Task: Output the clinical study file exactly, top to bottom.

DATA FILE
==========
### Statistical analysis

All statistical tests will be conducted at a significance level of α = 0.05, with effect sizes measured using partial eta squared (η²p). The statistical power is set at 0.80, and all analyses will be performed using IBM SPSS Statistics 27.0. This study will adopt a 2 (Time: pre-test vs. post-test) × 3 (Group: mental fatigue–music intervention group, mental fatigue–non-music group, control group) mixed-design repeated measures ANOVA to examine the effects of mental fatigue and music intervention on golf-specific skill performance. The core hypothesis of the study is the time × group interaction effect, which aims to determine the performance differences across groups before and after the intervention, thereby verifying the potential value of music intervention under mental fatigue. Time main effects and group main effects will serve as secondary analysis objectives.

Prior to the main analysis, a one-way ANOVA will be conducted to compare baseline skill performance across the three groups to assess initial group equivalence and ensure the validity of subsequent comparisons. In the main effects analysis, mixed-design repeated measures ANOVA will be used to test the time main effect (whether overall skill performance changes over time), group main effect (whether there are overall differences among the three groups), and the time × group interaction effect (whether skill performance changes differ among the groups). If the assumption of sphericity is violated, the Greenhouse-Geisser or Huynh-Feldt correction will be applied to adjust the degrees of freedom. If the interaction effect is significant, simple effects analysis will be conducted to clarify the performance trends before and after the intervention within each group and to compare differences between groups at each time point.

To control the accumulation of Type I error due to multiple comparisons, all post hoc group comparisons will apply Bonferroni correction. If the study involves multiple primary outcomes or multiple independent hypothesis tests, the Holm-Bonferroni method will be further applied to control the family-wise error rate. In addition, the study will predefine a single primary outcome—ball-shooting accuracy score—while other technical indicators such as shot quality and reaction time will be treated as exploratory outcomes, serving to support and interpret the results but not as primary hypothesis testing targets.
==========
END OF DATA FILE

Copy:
### Statistical analysis

All statistical tests will be conducted at a significance level of α = 0.05, with effect sizes measured using partial eta squared (η²p). The statistical power is set at 0.80, and all analyses will be performed using IBM SPSS Statistics 27.0. This study will adopt a 2 (Time: pre-test vs. post-test) × 3 (Group: mental fatigue–music intervention group, mental fatigue–non-music group, control group) mixed-design repeated measures ANOVA to examine the effects of mental fatigue and music intervention on golf-specific skill performance. The core hypothesis of the study is the time × group interaction effect, which aims to determine the performance differences across groups before and after the intervention, thereby verifying the potential value of music intervention under mental fatigue. Time main effects and group main effects will serve as secondary analysis objectives.

Prior to the main analysis, a one-way ANOVA will be conducted to compare baseline skill performance across the three groups to assess initial group equivalence and ensure the validity of subsequent comparisons. In the main effects analysis, mixed-design repeated measures ANOVA will be used to test the time main effect (whether overall skill performance changes over time), group main effect (whether there are overall differences among the three groups), and the time × group interaction effect (whether skill performance changes differ among the groups). If the assumption of sphericity is violated, the Greenhouse-Geisser or Huynh-Feldt correction will be applied to adjust the degrees of freedom. If the interaction effect is significant, simple effects analysis will be conducted to clarify the performance trends before and after the intervention within each group and to compare differences between groups at each time point.

To control the accumulation of Type I error due to multiple comparisons, all post hoc group comparisons will apply Bonferroni correction. If the study involves multiple primary outcomes or multiple independent hypothesis tests, the Holm-Bonferroni method will be further applied to control the family-wise error rate. In addition, the study will predefine a single primary outcome—ball-shooting accuracy score—while other technical indicators such as shot quality and reaction time will be treated as exploratory outcomes, serving to support and interpret the results but not as primary hypothesis testing targets.